Monday, July 27, 2015

You'd Never Guess How Good This Place Is...Teriyaki Bowl Japanese Restaurant

I could pass this place a hundred times without suspecting that it was anything more than the dozen or so mediocre and inauthentic Japanese places in the area, but this one is really authentic.    Teriyaki Bowl Japanese Restaurant is on Broadway St., between Alma and Dunbar St.

It's simple and comforting, like visiting a sweet aunt and uncle that want to feed you - that is, if your aunt and uncle were great Japanese cooks.

It's not much to look at inside, with just a few tables, and you order at the counter, but it's cheap and delicious. You can eat in, and they'll serve the food on pretty Japanese dishes.  Many people seem to take out.  I've been there twice, and both times did not take photos of the food unfortunately.  Everything looked beautiful though (unlike many of the mediocre places at the same price point who mangle their sushi rolls).  I had a chicken udon and inari sushi combo from the specials board (came with three inari nigiri), and it was really wonderful, and very reasonable (I think only $8.75, but can't remember exactly).  The chicken udon had lots of tender chicken pieces, slices of the pink swirl fish cake, a bit of broccoli and carrot, and a delightful clear and clean, yet flavourful broth.  I also had their negitoro roll which was very good.  I liked their pickled ginger too.  Their agedashi tofu is not deep fried like other places, but the sauce is richly flavoured and deeply satisfying (I was basically drinking some of the sauce afterwards with a spoon - that's how much I liked it) .  I've had their katsudon in the past and enjoyed it very much as well. On a chilly day, the chicken udon or the rice bowls are ideal warming comfort meals.  It's only open until 8 pm though.  Take-out containers are nice round cardboard ones, so kudos to them for not using styrofoam or plastic.  Not a fancy pick, but just unexpectedly well-executed food and authenticity in a neighbourhood (Kitsilano) that doesn't particularly foster these qualities.

Monday, June 08, 2015

Spicy 6 Indian Restaurant: Redefining Buffet Food Quality in the City

 The hot buffet cart (the cold cart not pictured here).  Please excuse the quality - I was too shy about taking photos to get a good shot.  Food looked great.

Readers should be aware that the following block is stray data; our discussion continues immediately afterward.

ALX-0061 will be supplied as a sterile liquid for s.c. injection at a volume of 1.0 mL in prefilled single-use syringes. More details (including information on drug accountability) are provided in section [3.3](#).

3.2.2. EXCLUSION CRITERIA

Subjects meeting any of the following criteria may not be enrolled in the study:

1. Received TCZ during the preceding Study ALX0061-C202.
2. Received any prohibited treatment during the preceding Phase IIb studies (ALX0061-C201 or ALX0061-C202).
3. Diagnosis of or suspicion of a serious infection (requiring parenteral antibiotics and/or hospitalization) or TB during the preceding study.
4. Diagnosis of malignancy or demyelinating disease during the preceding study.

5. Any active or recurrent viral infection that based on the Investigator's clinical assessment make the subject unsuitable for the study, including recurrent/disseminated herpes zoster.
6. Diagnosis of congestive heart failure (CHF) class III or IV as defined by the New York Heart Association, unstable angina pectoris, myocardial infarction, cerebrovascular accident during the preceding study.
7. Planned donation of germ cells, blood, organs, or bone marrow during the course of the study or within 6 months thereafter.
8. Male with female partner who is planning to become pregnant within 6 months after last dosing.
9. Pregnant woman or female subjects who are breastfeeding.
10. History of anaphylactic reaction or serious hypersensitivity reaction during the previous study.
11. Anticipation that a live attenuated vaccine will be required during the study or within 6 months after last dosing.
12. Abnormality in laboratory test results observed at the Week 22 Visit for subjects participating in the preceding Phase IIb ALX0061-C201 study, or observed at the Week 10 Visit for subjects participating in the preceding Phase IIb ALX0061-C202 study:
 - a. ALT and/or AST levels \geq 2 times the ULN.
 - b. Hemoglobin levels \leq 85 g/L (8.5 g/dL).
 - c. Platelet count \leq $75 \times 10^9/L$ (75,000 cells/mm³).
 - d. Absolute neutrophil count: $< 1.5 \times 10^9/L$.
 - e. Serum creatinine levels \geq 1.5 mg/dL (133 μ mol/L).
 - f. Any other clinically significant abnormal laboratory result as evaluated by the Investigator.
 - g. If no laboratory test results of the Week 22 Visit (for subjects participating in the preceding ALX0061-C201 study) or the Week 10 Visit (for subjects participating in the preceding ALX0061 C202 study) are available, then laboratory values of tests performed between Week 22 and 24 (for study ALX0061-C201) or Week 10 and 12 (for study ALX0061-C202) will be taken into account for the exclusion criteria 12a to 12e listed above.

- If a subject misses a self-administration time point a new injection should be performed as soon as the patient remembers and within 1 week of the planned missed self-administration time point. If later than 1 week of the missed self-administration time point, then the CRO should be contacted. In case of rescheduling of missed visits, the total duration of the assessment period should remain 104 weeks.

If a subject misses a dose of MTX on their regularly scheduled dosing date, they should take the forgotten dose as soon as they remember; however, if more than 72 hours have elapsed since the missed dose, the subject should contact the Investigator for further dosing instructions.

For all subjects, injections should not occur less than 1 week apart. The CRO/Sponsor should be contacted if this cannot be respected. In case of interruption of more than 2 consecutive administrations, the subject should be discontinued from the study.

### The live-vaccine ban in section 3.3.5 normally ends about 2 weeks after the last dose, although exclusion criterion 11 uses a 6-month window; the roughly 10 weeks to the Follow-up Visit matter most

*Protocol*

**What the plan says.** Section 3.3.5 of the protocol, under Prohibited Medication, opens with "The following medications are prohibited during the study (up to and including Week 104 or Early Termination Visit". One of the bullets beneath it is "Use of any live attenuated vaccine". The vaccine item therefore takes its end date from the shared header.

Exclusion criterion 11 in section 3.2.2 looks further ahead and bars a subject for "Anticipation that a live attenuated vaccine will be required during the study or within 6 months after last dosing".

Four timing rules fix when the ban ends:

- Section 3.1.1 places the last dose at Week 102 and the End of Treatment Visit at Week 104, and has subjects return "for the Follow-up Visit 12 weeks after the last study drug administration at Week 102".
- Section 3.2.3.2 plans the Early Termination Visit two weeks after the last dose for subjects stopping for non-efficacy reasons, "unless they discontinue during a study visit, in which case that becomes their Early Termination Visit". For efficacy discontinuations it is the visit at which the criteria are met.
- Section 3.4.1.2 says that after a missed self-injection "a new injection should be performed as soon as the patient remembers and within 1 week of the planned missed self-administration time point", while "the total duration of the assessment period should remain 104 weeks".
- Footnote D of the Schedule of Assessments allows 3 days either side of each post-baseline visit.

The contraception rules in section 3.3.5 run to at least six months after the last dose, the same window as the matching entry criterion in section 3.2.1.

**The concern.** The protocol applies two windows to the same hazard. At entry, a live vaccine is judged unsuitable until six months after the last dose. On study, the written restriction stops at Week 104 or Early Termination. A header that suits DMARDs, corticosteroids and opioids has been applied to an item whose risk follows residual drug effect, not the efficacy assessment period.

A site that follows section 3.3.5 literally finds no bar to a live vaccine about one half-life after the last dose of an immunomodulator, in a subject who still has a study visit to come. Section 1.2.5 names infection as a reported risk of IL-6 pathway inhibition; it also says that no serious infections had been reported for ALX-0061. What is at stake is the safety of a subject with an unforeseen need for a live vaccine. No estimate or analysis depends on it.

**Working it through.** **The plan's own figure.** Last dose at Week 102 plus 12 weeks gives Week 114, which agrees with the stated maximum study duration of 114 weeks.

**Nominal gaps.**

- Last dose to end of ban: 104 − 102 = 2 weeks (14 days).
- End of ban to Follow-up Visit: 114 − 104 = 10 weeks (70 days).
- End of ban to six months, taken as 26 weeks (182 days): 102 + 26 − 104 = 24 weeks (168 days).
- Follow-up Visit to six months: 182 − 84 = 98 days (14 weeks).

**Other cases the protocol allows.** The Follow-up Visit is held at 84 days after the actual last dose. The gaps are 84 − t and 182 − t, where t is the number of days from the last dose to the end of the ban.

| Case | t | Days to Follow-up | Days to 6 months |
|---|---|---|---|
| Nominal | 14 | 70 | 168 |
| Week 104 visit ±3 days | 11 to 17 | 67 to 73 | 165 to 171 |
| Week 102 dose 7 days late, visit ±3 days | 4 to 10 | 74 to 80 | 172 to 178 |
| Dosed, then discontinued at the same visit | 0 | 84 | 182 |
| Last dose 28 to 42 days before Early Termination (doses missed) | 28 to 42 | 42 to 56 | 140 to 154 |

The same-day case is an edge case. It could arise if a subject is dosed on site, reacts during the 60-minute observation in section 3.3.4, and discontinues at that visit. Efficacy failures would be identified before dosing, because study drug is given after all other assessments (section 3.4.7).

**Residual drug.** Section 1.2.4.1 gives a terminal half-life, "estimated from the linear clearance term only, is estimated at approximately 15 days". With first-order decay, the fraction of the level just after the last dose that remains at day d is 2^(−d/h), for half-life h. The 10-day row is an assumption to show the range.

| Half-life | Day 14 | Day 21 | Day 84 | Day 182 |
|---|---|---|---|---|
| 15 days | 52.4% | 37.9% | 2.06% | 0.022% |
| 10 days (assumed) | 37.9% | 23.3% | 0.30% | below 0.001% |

I've only visited once for buffet lunch (and frankly don't know how I've missed this place for the last year and a bit it's been open on Robson St. in the former Thai House upstairs space, between Thurlowe and Bute in downtown Vancouver), but I'm ready to go out on a limb and give a hearty recommendation to this restaurant for the buffet at lunch or for any other time.  I'm happy to see that they also have delivery and their own online ordering system on their website.  My reasoning for this is that often the buffet is where things are more lacklustre in order to be able to offer unlimited quantities, but here, the buffet had tremendously flavourful dishes, a nice selection, and fresh tasting food.  The buffet was well presented and fully refreshed.

The naan, which is best made to order, was brought to the table hot and fresh, with great texture, and was just fantastic.  There was not any item that disappointed, and several were stand outs.  I particularly enjoyed the tasty spicing on their tandoori chicken (which is a specialty of theirs), and the meat was tender and not dry.  I was really impressed with the paneer saag (paneer cheese with pureed spinach) as it was bright in both colour and flavour and very different from the pukey green versions I've seen at other places that I avoid and  that I feel are a disservice to spinach.  I enjoyed the mixed vegetable dish which allowed the individual vegetables to still come through.  I also noticed the lovely texture of the gulab jamun and flavour of the syrup (dessert, fried dough balls in a warm syrup) and think it's exceptional.  I liked the potato dish too (but unfortunately can't remember the name of the dish, though everything was nicely labelled).  There was a nice selection of items and I enjoyed it all, including the lamb curry, aloo gobi, chickpea curry, butter chicken (yes, a little on the sweet side, but the chicken is not overcooked and dried out like other places, so quite nice), vegetable pakoras, a few salads, rice, raita, chutneys, rice pudding, and another fried vegetable patty.  I had a chai today, which was fine.   When I come back, I'd like to try their samosas which weren't in the buffet today.